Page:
Dream comes true for New York Times baseball writer

by Len Lear
Posted 9/1/22

Millions of boys in this country undoubtedly dream of one day being a Major League baseball player.

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Dream comes true for New York Times baseball writer


Millions of boys in this country undoubtedly dream of one day being a Major League baseball player. Millions more who realize they will never make it to the big leagues dream of the next best thing  – being a baseball writer for a major newspaper.

What they don’t know is that such a spot, which would enable them to hobnob with the players they admire, may be even harder to get. According to the Baseball Writers Association of America, there are about 700 baseball “beat” writers for major newspapers, magazines and websites in the country  – while the number of Major League baseball players they cover sits at around 900.

Tyler Kepner, who grew up in Flourtown and attended Germantown Academy all the way through high school, has demolished those odds. 

A baseball fan his whole life, Kepner not only became a “beat” writer, but he ascended to the top of the journalistic mountain. He joined The New York Times in 2000, covering the Mets for two seasons, the Yankees for eight and has been the Times' national baseball writer since 2010. He has covered almost every World Series game over the last two decades. 

His new book, “A History of The World Series; The Grandest Stage,” will be released Oct. 11.

“I am very lucky,” Kepner acknowledged in a phone interview last week. “I wanted to do this since childhood, when we used to go to 15 to 20 Phillies' games a season. This job is a dream come true. Roger Angell, the great baseball writer, recently died at age 101. He was writing almost until the end, and I plan to keep doing it as long as I am able to.”

It all started with a homemade magazine.

“When I was in seventh grade at GA,” he explained, “my friend (John Pasquarella) and I would sit in the back of class and jot down our thoughts about baseball on cards. We would rank players, for example. Then we put together a homemade magazine in the eighth grade in 1989. I thought it would be a vehicle for the two things I really loved, baseball and writing.”

Kepner sent a copy to George Vecsey, a New York Times sportswriter, who was so impressed that he wrote an article about Kepner in November of 1989 - which resulted in Kepner getting subscriptions for the magazine from across the country. 

To make matters even better, David Montgomery, then-executive vice president of the Phillies and a Kepner family friend, helped the 15-year-old Kepner interview Major League players at the next year's Phillies’ spring training in Clearwater, Fla., and years after that, as well.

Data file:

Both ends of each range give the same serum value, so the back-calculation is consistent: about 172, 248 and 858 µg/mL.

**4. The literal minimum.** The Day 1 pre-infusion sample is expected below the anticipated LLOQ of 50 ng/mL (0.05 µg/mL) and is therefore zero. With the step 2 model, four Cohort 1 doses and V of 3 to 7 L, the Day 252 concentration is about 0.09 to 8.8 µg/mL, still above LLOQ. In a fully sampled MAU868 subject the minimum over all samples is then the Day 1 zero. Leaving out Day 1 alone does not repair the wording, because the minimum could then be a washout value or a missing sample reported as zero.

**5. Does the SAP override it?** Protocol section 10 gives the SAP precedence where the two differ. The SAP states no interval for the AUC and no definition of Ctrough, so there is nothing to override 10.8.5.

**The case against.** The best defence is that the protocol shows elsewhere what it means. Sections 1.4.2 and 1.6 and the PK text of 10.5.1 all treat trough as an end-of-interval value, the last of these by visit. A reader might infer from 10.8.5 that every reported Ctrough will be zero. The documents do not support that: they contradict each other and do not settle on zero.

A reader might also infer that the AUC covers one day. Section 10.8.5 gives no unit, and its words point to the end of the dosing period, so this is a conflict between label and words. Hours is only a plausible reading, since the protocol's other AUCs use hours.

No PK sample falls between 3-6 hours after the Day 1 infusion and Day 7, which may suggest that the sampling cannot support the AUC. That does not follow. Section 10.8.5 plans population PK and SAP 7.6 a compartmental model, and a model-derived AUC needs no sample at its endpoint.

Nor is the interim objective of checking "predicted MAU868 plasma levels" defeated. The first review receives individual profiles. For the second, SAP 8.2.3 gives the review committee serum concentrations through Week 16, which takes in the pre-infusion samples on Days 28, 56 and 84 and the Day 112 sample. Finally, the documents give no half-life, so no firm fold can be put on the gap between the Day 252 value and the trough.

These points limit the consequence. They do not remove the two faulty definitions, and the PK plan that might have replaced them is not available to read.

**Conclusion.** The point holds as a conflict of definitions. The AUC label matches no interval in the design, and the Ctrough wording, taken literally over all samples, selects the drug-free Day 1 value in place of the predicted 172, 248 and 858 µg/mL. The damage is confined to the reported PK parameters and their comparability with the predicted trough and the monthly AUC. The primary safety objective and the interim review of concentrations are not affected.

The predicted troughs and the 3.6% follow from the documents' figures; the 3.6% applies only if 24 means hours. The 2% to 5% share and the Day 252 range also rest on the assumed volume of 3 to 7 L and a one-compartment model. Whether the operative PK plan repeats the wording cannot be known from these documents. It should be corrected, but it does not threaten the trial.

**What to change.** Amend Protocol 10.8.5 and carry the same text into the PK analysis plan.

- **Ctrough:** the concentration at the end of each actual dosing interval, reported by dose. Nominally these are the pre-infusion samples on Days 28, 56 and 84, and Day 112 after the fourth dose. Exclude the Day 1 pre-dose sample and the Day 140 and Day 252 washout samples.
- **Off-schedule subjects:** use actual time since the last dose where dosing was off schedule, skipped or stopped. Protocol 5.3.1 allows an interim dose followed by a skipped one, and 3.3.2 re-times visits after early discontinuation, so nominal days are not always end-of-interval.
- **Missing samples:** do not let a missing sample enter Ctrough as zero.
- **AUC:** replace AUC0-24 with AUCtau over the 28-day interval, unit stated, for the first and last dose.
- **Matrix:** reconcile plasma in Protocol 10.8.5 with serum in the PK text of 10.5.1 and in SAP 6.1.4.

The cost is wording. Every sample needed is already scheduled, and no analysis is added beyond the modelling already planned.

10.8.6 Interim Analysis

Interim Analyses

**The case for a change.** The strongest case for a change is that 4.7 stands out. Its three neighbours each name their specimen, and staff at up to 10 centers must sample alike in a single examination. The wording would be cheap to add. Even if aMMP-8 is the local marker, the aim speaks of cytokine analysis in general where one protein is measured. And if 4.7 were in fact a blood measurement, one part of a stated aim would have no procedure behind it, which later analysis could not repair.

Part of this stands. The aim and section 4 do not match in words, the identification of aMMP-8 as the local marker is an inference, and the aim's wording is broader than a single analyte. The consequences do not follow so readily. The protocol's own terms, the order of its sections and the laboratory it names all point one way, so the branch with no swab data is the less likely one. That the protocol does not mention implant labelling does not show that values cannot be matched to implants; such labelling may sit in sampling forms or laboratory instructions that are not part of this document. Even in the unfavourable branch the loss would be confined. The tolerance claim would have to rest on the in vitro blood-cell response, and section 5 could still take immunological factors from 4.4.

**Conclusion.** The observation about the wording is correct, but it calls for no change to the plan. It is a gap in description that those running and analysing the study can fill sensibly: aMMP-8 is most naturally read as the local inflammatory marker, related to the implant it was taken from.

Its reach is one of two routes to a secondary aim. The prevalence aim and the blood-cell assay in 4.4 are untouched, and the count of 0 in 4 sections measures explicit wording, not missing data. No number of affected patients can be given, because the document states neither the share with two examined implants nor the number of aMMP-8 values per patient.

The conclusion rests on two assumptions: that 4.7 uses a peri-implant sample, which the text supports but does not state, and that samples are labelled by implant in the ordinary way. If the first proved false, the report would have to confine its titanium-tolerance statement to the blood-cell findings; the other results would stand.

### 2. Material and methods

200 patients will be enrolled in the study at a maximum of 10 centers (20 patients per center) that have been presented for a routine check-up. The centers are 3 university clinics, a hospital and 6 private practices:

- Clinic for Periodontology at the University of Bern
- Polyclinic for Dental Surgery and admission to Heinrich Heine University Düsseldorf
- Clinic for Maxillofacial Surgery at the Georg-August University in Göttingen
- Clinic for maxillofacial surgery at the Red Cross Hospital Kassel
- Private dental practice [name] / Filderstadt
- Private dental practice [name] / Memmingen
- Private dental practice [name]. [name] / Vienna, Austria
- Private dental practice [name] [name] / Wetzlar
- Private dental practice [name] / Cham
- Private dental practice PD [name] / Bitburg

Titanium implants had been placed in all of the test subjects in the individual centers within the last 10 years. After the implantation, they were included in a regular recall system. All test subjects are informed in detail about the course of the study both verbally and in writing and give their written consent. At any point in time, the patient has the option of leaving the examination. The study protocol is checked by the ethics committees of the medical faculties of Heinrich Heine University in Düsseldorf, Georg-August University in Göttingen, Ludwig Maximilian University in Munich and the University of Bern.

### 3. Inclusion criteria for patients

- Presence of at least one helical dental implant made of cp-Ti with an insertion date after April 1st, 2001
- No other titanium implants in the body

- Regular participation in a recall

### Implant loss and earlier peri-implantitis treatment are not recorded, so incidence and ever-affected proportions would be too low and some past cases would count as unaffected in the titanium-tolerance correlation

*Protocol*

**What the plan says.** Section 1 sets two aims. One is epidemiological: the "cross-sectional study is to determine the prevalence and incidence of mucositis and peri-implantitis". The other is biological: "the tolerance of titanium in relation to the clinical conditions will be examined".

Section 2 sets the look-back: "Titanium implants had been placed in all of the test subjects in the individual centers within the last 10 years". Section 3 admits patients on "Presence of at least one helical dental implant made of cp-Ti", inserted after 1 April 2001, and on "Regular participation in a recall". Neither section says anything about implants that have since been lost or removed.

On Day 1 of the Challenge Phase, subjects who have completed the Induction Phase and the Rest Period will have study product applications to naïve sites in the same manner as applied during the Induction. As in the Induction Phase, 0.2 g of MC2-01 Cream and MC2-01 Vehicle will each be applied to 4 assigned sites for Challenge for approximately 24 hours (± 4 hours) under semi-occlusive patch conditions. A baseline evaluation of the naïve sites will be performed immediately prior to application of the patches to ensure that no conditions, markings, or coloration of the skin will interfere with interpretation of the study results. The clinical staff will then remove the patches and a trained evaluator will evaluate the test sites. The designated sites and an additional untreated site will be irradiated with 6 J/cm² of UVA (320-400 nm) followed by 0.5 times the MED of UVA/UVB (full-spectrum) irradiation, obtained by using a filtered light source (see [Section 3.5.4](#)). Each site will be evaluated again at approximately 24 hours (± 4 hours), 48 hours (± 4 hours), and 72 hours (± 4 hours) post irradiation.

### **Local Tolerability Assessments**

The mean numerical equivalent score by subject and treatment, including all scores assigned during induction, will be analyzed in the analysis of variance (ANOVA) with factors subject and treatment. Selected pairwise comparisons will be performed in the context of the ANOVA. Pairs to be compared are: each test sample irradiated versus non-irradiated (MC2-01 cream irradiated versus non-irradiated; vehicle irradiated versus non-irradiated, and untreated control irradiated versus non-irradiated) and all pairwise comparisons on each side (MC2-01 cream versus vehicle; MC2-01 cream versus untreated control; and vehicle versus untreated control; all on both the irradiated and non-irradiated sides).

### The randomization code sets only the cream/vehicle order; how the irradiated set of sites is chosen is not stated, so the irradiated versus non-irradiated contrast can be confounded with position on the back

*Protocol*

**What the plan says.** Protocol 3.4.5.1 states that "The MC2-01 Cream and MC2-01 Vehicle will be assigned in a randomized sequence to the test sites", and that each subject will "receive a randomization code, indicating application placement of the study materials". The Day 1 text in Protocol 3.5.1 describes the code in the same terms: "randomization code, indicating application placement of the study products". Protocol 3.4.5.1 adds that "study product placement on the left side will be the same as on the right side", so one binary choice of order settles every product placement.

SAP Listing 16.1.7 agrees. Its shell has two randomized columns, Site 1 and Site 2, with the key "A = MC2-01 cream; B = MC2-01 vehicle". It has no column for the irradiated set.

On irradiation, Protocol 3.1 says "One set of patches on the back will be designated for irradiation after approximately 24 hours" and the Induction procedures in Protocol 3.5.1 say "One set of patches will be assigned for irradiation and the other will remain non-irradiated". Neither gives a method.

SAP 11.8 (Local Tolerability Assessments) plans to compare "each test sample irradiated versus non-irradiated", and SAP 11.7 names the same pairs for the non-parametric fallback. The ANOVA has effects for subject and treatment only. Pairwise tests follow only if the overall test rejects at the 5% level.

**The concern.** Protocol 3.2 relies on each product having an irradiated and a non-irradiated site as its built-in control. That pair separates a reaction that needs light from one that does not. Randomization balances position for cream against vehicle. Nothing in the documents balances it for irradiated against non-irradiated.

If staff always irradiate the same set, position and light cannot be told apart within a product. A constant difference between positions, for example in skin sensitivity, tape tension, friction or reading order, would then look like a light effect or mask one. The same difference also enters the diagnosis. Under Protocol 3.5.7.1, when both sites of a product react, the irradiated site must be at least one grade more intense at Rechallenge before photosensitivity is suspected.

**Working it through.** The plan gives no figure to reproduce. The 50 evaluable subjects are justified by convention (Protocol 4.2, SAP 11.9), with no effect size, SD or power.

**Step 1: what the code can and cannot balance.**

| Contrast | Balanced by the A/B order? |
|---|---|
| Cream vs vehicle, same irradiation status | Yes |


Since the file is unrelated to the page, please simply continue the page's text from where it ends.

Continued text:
The impressive homemade magazine added to this real-life experience helped Kepner win the Fred Russell/Grantland Rice (two legendary sportswriters) sportswriting scholarship to Vanderbilt University in Tennessee. After college, Kepner secured a job covering the Los Angeles Angels for the Riverside (California) Press-Enterprise, and then later the Seattle Mariners for the Seattle Post-Intelligencer.   

After joining the Times, Kepner wrote the New York Times bestseller “K: A History of Baseball in Ten Pitches,” which he worked on during what he calls “a three-year scavenger hunt” that included more than 300 interviews with pitchers, including 22 Hall of Famers, and other baseball people. 

Was Kepner ever a good baseball player himself? “I was a pretty good pitcher for GA from the seventh grade on up,” he said. “I had a good curveball, could always throw strikes, so I did not walk people. But I did not have a good fastball, so I knew I could never make it to the pros.

“But even now I get to play some,” he continued. “Once a year there is a game in Boston between the Boston media and the New York media, and another game in New York with the same guys. I do get to pitch, and I still have good control.”

Of the hundreds of players he has interviewed, Mike Mussina (a Hall of Famer who pitched for the Baltimore Orioles and the New York Yankees) is among his favorites, he said.  

“We had lunch and talked for hours. He was smart and communicated really well about pitching. He taught me how the good ones stay great by constantly innovating,” Kepner said. “And I really liked Tug McGraw and Brad Lidge, who both got strikeouts to end the two World Series wins for the Phillies. They were both awesome, very nice guys.”

For more information, visit knopfdoubleday.com. Len Lear can be reached at lenlear@chestnuthilllocal.com